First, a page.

4. I need help and support and I have found the only way I feel some kind of normality in everyday life is having a dog around, especially to focus my mind and rest my anxiety and by letting my brain breathe. I stay focused and happy when there is a four-legged friend around, I borrow friends dogs but it is not the same as having my owned this,please help me
    My depression and anxiety does become bearable and I can focus and have the reason to get up in the morning,to get out into the fresh air. A reason to be alive, a reason not to swerve into the fast lane and finally meet my maker.

    1. Hi Emily,

      That’s great that dogs have such a positive effect! They have an amazing natural ability to put smiles on peoples faces 🙂

      If you’re thinking of getting your own dog then adopting from a shelter is a great way to help out a dog in need. You can search for dogs that need homes in your area here:

      Please let us know if there’s anything else we can do to help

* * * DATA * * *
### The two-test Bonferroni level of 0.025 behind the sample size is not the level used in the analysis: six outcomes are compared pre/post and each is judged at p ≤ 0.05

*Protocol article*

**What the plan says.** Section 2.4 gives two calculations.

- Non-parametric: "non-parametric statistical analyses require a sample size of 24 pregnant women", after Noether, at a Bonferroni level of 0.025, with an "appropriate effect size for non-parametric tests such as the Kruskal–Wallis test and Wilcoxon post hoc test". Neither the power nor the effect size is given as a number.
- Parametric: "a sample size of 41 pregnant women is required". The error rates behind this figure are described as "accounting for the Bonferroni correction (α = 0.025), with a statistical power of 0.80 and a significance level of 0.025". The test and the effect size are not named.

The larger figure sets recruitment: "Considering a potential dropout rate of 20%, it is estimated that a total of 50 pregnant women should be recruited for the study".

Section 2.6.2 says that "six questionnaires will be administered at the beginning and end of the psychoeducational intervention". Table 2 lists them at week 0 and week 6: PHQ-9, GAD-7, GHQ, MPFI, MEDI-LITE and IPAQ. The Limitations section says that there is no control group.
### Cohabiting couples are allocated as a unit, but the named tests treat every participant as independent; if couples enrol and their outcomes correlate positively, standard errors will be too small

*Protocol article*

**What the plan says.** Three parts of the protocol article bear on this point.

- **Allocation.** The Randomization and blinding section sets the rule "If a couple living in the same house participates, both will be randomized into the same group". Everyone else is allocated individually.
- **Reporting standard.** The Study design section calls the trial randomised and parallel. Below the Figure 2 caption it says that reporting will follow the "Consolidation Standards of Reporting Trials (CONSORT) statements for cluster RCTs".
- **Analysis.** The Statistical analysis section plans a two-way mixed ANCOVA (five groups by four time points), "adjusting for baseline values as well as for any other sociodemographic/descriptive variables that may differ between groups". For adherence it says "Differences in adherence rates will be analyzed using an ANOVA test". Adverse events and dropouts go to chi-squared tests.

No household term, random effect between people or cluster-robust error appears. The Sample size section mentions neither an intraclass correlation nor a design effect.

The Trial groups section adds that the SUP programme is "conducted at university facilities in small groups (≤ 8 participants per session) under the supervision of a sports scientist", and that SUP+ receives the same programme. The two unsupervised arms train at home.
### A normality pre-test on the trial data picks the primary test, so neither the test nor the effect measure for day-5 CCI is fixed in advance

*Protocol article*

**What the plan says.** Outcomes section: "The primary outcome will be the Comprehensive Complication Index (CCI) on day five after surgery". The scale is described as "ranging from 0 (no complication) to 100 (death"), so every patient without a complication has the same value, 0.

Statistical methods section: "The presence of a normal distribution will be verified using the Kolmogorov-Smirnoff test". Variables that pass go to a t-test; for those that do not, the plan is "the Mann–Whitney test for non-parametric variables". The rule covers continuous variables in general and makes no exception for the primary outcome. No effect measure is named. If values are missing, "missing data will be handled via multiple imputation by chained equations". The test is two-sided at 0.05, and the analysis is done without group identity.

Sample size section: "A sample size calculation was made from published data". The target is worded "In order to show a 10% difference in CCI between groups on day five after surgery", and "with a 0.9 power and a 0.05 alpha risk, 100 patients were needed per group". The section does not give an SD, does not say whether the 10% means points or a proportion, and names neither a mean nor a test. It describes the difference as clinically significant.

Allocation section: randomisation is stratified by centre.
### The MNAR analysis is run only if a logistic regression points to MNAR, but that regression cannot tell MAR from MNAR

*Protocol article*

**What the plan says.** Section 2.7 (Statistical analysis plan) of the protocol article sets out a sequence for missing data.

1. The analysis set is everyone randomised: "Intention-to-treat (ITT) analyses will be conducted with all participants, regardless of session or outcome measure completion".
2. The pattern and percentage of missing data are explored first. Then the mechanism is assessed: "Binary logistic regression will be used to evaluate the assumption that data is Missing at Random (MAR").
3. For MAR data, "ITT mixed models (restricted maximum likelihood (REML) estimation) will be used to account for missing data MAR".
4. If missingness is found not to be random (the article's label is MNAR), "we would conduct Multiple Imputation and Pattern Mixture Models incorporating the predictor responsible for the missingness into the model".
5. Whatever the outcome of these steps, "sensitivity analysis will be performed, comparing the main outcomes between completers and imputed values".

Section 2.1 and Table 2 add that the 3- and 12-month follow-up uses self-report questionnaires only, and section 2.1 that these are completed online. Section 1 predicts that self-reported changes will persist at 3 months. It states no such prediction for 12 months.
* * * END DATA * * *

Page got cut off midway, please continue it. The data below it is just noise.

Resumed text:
5. I suffer depression and anxiety for many years, I did have a dog some years back, and she passed 5yrs ago. I now have another dog and again I feel so much better mentally. I think emotional support dogs are very important to such as myself. They give you comfort when out and about. They should be treated the same as other service dogs.

  6. Useful article.
    I recently filled in a Personal Indepence Payment (PIP) form as I am on the autistic spectrum and have anxiety issues and severe depression. As I filled it in, I noticed how much I rely on my dog, a 13 year old Jack Russell, not only for companionship and general emotional support but for everyday activities. In a period of wellness, I trained him to respond to alarms on my watch and mobile by whining, jumping on me and finally barking until I responded by going to the kitchen. He prompts me all through the day but because he is self-trained and because only service dogs for the blind and deaf are recognized in the UK, he is not permitted to help me to his full potential out and about.

  7. Hi all. Just lost my mum, who
    I was a full time Carer for, recently separated from husband . On benefits, no friends or family to speak of. Unable to use publi. Transport due to Autism, completely isolated abs alone. Huge animal lover, feel if I had a support dog, it would help me to get out of these four walls I am licked in

    Any advice please